This shortage of food, they noted, has had a dramatic effect on Venezuelan children’s educations. Some students faint or become ill during school due to hunger, and most teachers cannot report to work regularly as they spend most of their days waiting in long lines for food. “We are lucky in New York City to have easy access to many different resources, but we often take it for granted,” Gabi added.

Ms. Moy explained to the students that relying on only one export can be dangerous for a country’s well-being. “I want you girls to think like leaders and come up with some solutions to this problem” she said. “They could take advantage of other natural resources and begin trading them instead,” one student answered. “They could focus more on livestock and agriculture,” added another. “They could try to increase the literacy rate so that people are able to do jobs other than drilling oil,” said a third.

To continue, Eleonore explained her ideas for helping to make a difference in her own community. “While Venezuelan families survive on corn and whatever other crops they can get, Americans [throw out] around 50% of their food annually. Studies have shown that Americans waste about $160 billion worth of food each year. I have decided to try to empower myself and encourage all of you to waste less food,” she said.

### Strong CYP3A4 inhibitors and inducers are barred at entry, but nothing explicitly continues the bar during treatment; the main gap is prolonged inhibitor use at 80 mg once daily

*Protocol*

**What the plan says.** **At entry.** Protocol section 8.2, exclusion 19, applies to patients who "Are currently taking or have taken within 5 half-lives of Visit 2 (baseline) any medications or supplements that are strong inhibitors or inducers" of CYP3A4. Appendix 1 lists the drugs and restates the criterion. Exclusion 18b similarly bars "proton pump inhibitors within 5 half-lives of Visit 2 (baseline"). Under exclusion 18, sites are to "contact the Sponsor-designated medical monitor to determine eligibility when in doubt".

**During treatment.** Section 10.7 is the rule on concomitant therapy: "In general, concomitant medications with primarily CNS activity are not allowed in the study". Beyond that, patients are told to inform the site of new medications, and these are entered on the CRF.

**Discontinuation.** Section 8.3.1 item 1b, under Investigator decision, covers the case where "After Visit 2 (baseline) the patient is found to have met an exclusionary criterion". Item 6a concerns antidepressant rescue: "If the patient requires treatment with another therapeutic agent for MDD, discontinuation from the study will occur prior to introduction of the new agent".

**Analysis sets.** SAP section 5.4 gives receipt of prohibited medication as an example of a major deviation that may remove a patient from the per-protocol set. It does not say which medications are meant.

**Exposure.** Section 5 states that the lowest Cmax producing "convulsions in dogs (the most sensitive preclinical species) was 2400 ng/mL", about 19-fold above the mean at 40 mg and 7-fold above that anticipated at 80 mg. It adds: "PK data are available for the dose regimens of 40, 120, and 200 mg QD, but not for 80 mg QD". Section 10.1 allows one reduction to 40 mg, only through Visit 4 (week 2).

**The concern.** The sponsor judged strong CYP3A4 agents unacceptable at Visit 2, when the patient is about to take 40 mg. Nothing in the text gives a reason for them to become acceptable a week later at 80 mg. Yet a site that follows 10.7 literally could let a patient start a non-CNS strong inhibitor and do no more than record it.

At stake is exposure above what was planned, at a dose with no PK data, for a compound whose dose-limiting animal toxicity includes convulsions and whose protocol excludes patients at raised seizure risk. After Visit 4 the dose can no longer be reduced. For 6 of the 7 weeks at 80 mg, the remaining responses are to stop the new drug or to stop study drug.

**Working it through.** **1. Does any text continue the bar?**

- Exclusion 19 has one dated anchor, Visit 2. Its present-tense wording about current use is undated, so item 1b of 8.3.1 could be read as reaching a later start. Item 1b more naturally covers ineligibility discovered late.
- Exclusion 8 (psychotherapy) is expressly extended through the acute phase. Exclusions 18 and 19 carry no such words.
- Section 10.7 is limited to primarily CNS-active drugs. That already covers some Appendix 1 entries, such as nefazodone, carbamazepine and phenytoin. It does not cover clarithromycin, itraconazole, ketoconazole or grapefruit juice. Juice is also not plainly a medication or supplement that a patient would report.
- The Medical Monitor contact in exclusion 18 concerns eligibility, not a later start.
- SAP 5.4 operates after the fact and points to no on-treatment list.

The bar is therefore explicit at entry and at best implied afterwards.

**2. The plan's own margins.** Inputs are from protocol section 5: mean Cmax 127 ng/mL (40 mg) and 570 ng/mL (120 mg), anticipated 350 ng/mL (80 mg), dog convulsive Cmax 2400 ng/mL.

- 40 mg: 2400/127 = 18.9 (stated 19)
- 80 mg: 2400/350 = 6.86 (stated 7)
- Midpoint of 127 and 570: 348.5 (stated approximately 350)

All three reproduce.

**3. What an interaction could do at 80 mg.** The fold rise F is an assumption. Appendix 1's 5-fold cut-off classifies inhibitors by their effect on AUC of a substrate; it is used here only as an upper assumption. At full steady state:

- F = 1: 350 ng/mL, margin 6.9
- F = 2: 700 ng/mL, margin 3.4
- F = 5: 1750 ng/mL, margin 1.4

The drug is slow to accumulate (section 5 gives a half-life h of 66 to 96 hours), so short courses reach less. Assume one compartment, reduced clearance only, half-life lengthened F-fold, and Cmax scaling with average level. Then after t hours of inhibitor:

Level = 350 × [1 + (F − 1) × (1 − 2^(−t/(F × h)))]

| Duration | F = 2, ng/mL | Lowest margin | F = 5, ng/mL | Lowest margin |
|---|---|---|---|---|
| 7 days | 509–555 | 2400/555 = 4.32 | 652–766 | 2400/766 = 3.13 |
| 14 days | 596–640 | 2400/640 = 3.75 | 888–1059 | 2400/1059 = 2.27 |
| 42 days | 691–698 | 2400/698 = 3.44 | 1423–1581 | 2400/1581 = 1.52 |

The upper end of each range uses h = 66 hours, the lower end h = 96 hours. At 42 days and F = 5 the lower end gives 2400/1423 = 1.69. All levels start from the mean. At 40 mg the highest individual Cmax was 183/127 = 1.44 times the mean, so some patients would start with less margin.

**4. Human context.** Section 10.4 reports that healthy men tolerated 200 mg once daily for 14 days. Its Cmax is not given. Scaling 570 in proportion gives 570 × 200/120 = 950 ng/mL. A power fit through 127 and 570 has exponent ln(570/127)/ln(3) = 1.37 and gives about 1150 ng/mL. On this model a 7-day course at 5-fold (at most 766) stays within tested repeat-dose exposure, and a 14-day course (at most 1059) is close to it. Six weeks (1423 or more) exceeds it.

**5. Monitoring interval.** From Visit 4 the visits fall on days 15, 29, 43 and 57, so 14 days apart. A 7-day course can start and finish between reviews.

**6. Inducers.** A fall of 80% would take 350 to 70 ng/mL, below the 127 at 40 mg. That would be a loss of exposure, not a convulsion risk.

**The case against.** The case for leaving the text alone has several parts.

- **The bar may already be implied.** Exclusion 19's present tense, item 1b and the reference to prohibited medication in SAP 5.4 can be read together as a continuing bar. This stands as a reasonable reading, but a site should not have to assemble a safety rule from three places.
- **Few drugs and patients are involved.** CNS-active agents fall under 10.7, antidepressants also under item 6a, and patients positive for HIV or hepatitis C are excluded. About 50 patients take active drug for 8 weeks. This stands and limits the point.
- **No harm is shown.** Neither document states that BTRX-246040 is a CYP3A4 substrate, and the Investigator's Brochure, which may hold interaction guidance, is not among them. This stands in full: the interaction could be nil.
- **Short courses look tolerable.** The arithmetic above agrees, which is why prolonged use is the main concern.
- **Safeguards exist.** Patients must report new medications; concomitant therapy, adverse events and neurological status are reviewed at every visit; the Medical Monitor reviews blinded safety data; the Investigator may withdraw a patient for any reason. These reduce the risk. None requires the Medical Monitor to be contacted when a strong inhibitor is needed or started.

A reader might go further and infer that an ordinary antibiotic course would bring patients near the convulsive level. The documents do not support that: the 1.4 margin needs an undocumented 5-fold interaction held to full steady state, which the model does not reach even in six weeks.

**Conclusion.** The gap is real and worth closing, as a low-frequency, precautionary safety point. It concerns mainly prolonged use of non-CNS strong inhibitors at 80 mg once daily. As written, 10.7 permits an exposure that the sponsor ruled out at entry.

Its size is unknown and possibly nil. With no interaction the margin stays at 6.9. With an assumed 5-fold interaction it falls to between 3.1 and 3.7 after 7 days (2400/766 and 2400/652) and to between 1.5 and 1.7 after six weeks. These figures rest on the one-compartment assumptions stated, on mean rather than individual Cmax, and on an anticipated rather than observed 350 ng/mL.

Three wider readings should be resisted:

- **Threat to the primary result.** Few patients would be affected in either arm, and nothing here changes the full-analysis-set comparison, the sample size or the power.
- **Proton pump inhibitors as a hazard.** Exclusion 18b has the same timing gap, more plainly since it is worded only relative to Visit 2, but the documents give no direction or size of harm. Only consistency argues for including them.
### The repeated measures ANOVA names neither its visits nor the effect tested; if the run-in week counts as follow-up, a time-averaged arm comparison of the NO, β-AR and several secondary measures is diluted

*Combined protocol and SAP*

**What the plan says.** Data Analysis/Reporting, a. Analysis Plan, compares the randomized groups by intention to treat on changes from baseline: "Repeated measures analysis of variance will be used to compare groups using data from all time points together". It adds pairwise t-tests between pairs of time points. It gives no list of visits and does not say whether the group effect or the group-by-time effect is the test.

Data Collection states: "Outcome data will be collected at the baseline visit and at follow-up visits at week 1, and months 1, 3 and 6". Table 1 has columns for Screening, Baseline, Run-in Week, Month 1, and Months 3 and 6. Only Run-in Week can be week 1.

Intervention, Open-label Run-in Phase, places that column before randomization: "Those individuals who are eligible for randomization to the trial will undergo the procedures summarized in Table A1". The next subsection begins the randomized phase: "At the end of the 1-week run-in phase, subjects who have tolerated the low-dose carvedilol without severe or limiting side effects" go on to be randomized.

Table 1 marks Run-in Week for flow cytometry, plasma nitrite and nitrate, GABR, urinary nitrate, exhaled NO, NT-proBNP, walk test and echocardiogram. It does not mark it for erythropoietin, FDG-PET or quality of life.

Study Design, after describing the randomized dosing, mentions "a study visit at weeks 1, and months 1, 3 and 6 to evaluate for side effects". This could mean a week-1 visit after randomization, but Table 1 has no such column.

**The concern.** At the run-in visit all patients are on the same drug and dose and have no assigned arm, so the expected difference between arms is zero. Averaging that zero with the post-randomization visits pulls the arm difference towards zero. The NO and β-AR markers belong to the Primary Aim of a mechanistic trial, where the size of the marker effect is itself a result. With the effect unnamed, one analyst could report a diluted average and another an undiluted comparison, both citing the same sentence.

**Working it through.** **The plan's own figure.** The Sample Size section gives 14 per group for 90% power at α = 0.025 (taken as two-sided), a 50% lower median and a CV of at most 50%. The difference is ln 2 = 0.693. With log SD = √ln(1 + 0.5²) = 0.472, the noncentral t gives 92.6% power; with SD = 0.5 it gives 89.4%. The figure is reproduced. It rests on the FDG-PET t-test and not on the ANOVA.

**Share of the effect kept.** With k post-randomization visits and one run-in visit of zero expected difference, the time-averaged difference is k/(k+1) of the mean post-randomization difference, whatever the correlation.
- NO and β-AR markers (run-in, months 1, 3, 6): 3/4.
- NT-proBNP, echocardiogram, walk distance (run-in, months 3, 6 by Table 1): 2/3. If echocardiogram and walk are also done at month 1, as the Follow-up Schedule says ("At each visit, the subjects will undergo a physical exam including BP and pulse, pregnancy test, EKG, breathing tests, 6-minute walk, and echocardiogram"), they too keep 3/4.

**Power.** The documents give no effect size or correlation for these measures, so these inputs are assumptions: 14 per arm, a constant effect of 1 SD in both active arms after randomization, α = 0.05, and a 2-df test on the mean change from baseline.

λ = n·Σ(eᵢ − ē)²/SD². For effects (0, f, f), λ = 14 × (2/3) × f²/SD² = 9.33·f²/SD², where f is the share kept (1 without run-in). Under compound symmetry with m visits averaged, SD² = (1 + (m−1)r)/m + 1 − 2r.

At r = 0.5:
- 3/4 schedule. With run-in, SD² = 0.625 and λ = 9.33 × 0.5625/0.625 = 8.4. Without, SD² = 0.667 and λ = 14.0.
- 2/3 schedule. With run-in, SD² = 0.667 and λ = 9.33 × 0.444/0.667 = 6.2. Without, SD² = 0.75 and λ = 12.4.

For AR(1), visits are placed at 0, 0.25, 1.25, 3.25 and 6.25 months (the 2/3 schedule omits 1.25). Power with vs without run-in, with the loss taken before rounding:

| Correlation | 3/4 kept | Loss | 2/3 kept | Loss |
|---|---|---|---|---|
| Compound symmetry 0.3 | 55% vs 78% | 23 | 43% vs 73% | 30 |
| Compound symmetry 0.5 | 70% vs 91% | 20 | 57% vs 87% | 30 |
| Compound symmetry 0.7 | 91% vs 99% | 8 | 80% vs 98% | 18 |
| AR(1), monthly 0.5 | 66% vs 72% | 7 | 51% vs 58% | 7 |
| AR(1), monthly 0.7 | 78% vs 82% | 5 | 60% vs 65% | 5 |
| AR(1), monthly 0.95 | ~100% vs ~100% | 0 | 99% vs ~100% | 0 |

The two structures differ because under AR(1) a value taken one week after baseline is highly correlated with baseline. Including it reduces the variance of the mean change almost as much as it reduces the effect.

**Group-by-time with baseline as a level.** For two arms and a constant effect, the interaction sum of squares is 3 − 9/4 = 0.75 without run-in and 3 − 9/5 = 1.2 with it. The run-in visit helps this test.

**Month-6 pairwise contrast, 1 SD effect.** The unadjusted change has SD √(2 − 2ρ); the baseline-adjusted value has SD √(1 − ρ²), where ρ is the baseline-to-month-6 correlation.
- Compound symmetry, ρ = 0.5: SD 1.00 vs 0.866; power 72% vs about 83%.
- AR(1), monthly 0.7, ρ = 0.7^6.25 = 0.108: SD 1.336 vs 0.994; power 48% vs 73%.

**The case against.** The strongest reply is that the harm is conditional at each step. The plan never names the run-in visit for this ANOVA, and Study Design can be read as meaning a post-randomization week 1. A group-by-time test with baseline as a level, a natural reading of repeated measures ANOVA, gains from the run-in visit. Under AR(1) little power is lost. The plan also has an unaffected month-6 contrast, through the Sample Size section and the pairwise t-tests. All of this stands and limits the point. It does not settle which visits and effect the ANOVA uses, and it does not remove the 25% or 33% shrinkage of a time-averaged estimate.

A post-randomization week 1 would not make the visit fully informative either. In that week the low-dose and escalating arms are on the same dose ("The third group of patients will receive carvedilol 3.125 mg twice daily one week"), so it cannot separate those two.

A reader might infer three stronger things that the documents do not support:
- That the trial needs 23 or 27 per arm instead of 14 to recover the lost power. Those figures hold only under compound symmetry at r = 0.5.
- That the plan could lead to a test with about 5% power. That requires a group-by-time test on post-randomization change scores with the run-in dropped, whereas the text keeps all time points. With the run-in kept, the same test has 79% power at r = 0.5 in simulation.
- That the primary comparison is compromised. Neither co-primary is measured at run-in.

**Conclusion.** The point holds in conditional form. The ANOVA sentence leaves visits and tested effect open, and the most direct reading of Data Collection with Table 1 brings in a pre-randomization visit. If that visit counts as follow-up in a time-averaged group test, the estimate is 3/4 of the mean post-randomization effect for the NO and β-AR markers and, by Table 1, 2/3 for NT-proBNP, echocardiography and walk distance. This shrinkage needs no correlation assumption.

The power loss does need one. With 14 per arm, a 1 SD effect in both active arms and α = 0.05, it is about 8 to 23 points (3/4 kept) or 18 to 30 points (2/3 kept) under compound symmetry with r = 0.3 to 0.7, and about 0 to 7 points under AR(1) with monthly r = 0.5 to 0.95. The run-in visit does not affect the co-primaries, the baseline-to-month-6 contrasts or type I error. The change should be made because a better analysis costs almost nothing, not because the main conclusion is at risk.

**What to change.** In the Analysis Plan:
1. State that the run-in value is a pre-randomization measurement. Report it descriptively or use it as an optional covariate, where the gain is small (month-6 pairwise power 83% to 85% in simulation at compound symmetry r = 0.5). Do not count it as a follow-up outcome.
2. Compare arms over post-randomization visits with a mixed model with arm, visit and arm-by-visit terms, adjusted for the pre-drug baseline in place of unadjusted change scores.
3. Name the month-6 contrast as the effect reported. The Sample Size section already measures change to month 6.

Another student, Evan, presented her research on Nauru, a small island nation in Micronesia (a subregion of Oceania in the western Pacific Ocean) that is only 8 square miles big and has a population of around 13,000

The indigenous people of Nauru, and all of Oceania, are currently fighting to extend their rights in their home countries, Evan explained. Simultaneously, they are working together to fight the effects of global warming, which is damaging the delicate balance of the region’s coral reef ecosystems and contributing to major droughts.

Evan went on to share the personal connections she made to this issue. The conditions in Nauru reminded her of they way indigenous people in the United States have been treated. It also brought to her mind the efforts Chapin has been making recently to cut down on waste in the Gordon Room, from eliminating plastic utensils and takeout containers to introducing a brand new garbage sorting system. “To make a better future, I will speak up about issues to my school community and to my family and find ways in my daily life that I can help protect the environment,” she noted.